What is distributed Cloud?
Distributed cloud is a public cloud computing service that allows you to run public cloud infrastructure in multiple locations – not just on the infrastructure of your cloud provider, but also on premises, in the data centres of other cloud providers, or in third-party data centres or colocation centres – and manage everything from a single control plane.
With this targeted, centralized distribution of public cloud services, your company can deploy and run applications or individual application components in a mix of cloud locations and environments that best meet your performance, regulatory compliance, and other requirements. In hybrid cloud or multi-cloud environments, distributed cloud resolves operational and management inconsistencies.
Perhaps most importantly, distributed cloud provides an ideal foundation for edge computing, which involves running servers and applications closer to the edge.
The Internet of Things (IoT), artificial intelligence (AI), telecommunications (telco), and other applications that require massive amounts of data to be processed in real time are driving demand for distributed cloud and edge computing. However, distributed cloud is also assisting businesses in overcoming the challenges of complying with country- or industry-specific data privacy regulations – and, more recently, providing IT services to employees and end-users affected by the COVID-19 pandemic.
How distributed cloud works
Distributed cloud takes it a step further by distributing a public cloud provider’s entire compute stack to wherever a customer may require it – on-premises in the customer’s own data centre or private cloud, or off-premises in one or more public cloud data centres that may or may not be owned by the cloud provider.
The provider’s centralized cloud is extended by geographically distributed micro-cloud satellites in distributed cloud. The cloud provider retains central control over all distributed infrastructure operations, updates, governance, security, and reliability. And the customer sees everything as a single cloud, including the centralized cloud services and satellites wherever they are located, and manages it all from a single control plane. In this way, as industry analyst Gartner puts it, distributed cloud fixes with hybrid cloud and hybrid multi-cloud breaks.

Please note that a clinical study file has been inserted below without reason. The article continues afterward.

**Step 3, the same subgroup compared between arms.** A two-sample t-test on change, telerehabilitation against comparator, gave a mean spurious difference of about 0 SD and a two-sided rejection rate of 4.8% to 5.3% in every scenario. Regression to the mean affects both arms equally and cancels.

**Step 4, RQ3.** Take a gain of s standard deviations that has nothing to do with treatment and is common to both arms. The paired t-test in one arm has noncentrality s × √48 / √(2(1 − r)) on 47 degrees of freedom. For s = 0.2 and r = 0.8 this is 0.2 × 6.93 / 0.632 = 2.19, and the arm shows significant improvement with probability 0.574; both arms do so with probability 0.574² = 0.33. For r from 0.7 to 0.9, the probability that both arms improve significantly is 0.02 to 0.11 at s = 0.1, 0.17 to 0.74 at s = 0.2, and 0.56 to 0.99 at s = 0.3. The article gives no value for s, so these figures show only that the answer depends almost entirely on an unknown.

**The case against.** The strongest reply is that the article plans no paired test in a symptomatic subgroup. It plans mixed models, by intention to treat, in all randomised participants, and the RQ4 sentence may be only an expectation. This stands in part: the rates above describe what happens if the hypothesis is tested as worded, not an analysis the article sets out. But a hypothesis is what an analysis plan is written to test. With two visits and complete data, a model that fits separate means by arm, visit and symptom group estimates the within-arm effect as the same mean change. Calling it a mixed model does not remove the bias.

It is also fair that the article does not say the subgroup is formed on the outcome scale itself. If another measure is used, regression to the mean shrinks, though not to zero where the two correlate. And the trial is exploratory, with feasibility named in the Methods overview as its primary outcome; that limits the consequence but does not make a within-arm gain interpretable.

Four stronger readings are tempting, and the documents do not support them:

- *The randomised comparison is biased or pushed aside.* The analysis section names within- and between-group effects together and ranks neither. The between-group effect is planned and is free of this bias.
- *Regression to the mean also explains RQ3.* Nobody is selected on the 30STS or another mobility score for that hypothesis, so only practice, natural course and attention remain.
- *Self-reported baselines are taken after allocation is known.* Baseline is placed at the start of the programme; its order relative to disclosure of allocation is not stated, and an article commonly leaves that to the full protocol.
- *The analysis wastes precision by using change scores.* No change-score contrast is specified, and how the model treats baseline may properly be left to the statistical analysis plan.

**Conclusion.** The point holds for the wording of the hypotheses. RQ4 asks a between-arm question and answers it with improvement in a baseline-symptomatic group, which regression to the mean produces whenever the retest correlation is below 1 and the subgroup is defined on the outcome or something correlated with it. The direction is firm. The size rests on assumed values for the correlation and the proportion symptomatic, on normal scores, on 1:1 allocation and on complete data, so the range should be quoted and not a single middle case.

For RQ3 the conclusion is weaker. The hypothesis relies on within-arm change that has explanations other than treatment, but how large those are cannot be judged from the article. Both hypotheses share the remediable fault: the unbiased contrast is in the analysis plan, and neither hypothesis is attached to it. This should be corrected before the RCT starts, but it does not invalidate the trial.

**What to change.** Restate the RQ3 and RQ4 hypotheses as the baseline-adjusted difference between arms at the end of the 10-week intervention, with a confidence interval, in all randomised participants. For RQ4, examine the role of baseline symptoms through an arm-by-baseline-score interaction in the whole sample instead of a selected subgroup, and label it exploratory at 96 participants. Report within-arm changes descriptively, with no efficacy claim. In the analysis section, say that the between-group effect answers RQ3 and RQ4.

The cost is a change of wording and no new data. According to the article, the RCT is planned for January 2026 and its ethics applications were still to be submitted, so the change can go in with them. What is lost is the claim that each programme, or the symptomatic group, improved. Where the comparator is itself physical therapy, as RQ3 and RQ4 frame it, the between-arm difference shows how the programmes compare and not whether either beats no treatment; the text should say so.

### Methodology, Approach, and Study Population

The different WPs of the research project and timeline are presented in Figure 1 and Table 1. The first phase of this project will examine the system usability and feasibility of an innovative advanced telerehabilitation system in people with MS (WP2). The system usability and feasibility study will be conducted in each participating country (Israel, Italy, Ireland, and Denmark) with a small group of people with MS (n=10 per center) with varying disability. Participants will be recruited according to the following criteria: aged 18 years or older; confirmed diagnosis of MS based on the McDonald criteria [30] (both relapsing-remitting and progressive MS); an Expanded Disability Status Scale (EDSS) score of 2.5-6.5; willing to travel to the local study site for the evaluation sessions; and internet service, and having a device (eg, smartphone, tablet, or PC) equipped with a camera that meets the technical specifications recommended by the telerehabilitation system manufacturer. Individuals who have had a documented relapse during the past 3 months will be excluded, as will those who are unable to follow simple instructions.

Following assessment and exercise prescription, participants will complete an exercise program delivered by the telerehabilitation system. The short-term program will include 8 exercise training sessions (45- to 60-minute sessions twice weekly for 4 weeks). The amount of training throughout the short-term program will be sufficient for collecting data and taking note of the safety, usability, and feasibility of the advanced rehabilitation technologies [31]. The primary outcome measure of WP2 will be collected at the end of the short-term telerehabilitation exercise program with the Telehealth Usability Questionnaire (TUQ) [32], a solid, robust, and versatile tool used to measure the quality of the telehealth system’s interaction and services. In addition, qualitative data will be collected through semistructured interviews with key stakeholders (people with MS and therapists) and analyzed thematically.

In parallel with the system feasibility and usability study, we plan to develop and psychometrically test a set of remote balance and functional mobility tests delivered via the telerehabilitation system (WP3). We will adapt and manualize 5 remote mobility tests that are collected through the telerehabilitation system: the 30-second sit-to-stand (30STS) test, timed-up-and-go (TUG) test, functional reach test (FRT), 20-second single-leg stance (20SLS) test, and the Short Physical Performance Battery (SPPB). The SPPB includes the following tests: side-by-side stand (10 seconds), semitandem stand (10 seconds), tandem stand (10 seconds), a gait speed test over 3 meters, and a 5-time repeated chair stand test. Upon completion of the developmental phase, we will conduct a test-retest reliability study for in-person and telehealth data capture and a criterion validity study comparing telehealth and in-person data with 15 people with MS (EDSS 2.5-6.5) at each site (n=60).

Distributed cloud and edge computing
Edge computing enables you to ‘bring the math to the data,’ putting the computation where the data is created rather than moving it to a centralized cloud data centre for processing and then back to where answers are required for decision support or process automation. As a result, edge computing is increasingly being regarded as critical for applications that process massive amounts of data at high speeds or in real time, where low latency is critical.
Edge computing could be implemented without a distributed cloud architecture. However, distributed cloud makes edge application deployment and management much simpler.
Consider running multiple manufacturing plants, each with its own edge server hosted by a different cloud service provider and processing data from thousands of sensors. With distributed cloud, you can control and manage everything from a single control plane, dashboard, and set of tools from a single cloud, such as deploying and managing Kubernetes clusters, making security updates, and monitoring performance. Without distributed cloud, these tasks and tools may differ depending on the location of the edge server.
Benefits of distributed cloud and edge computing
- Benefits of distributed cloud and edge computing
- Improved visibility and manageability of hybrid cloud/multi-cloud infrastructure: Distributed cloud can help any organization gain greater control over its hybrid multi-cloud infrastructure by providing visibility and management from a single console using a single set of tools.
- Easier and more cost-effective scalability and agility: With distributed cloud, an organization can quickly expand to existing infrastructure or edge locations while using the same tools and personnel.
- Better industry or regulatory compliance: A distributed cloud infrastructure greatly simplifies an organization’s ability to process PI in each user’s country of residence. Processing data at the source can also help healthcare, telecommunications, and other industries comply with data privacy regulations.
- Faster content delivery: By storing and delivering video content from locations closer to end-users, a content delivery network (CDN) deployed on a distributed cloud can improve streaming video content performance – and the user experience.
- Internet of Things (IoT), artificial intelligence (AI), and machine learning applications: Video surveillance, manufacturing automation, self-driving cars, healthcare applications, smart buildings, and other applications rely on real-time data analysis and cannot wait for data to travel to a central cloud data centre and back. The low latency required by these applications is delivered by distributed cloud and edge computing.